The BDNF-TrkB signaling pathway plays an essential role in the maturation and maintenance of the developing mammalian motor unit (6, 8, 13, 25). We thus investigated whether the locomotor phenotype of MKO mice was associated with NMJ abnormalities. We first evaluated the expression of transcripts playing a key role in the function and maintenance of the neuromuscular synapse and observed a significant reduction of the Muscle-specific Kinase (MuSK) and its downstream regulator Docking Protein 7 (Dok7) in glycolytic muscles of MKO mice (Fig. 2A and SI Appendix, Fig. S2A). Of note, loss of MuSK abolishes synapse formation in mice (26). However, a closer examination of MuSK expression in subsynaptic regions—where it is preferentially expressed at the adult NMJ—did not reveal any significant reduction on BDNF deletion (SI Appendix, Fig. S2A). Moreover, MuSK protein showed a normal presence at synaptic sites, colocalizing with AChR clusters as in CTRL muscle (SI Appendix, Fig. S2B). Lastly, transcripts encoding for the α-and ε-AChR subunits were similarly enriched in the synaptic area of both genotypes (SI Appendix, Fig. S2C), further suggesting that molecules involved in NMJ maintenance are likely present at similar levels in adult MKO vs. CTRL muscles. Incidentally, transcript levels of Bdnf and TrkB were not enriched in microdissected synaptic regions of adult CTRL muscles (SI Appendix, Fig. S2D), hinting at synaptic and extrasynaptic functions of this signaling pathway.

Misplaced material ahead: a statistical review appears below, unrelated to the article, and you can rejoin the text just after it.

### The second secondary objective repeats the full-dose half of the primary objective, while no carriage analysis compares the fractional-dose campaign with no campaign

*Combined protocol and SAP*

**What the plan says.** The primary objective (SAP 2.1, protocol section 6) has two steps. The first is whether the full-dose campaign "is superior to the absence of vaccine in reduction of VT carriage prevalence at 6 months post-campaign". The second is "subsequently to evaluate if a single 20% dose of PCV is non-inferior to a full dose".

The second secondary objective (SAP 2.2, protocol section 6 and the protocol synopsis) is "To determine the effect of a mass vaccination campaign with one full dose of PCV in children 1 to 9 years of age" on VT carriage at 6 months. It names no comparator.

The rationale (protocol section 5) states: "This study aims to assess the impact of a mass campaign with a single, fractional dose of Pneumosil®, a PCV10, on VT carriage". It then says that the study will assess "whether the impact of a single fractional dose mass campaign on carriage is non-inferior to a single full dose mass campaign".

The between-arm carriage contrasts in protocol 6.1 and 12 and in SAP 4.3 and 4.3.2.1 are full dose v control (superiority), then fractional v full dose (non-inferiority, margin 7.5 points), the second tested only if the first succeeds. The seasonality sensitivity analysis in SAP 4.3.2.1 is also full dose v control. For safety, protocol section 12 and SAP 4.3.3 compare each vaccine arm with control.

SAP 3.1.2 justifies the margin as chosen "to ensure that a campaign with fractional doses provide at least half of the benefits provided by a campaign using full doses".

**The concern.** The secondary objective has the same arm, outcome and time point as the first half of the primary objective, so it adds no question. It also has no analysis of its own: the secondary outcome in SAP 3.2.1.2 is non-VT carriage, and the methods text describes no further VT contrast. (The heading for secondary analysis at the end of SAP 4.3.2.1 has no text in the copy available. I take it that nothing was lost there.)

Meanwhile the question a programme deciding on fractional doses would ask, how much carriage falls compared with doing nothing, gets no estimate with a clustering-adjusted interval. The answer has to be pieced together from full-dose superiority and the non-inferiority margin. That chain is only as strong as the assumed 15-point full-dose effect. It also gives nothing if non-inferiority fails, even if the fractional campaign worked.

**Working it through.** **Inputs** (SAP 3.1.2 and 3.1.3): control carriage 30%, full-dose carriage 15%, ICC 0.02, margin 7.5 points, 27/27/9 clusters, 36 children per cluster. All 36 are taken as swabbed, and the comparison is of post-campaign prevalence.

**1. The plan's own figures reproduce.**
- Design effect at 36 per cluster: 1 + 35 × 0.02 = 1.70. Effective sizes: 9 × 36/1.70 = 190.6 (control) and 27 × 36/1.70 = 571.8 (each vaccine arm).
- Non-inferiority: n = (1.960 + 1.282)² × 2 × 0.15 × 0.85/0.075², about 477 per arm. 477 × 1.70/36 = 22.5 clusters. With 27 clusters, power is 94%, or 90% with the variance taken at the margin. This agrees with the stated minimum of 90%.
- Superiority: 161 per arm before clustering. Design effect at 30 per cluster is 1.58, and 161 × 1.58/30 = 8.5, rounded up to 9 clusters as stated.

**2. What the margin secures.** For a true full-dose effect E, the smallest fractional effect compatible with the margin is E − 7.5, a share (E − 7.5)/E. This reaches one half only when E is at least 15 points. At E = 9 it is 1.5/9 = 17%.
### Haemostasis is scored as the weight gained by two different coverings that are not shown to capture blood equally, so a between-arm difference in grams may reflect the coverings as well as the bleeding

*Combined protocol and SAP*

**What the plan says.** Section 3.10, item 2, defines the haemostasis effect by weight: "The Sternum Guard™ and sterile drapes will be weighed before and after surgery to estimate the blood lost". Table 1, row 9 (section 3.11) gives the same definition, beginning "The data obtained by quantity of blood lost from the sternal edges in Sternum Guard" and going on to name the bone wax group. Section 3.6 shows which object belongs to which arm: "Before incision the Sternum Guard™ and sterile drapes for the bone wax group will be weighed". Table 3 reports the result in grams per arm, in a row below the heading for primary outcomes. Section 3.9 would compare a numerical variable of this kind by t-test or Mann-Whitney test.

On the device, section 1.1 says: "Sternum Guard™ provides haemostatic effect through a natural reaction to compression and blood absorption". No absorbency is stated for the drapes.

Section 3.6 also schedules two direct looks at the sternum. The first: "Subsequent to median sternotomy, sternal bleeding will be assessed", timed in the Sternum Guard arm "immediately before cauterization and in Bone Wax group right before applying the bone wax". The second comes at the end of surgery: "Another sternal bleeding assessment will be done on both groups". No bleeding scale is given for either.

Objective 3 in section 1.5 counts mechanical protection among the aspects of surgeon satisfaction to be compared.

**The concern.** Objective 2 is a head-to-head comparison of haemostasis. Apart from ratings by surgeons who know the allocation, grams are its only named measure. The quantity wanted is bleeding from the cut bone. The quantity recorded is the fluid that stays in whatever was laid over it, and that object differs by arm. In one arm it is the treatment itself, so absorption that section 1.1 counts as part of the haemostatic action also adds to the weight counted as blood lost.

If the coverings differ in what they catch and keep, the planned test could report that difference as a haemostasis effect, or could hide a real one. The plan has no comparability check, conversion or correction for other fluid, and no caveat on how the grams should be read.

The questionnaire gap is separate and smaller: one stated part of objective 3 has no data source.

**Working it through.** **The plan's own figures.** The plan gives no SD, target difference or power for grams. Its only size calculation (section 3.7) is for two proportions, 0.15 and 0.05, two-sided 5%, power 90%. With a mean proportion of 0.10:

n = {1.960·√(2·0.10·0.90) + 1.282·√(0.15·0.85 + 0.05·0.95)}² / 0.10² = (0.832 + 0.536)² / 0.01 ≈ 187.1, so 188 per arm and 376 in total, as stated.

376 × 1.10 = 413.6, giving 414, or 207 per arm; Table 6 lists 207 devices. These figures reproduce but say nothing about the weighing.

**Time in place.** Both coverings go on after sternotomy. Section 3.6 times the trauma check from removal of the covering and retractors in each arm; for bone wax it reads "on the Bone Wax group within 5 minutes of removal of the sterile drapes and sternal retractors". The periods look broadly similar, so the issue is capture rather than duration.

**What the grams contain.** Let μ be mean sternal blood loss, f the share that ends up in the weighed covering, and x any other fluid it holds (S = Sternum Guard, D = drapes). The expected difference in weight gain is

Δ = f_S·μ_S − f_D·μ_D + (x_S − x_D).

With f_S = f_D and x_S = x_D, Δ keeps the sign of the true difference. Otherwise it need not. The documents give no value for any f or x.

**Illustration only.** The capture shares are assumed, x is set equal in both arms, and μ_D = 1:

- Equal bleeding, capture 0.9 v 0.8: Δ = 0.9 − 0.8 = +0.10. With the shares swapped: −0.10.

Fig. 2.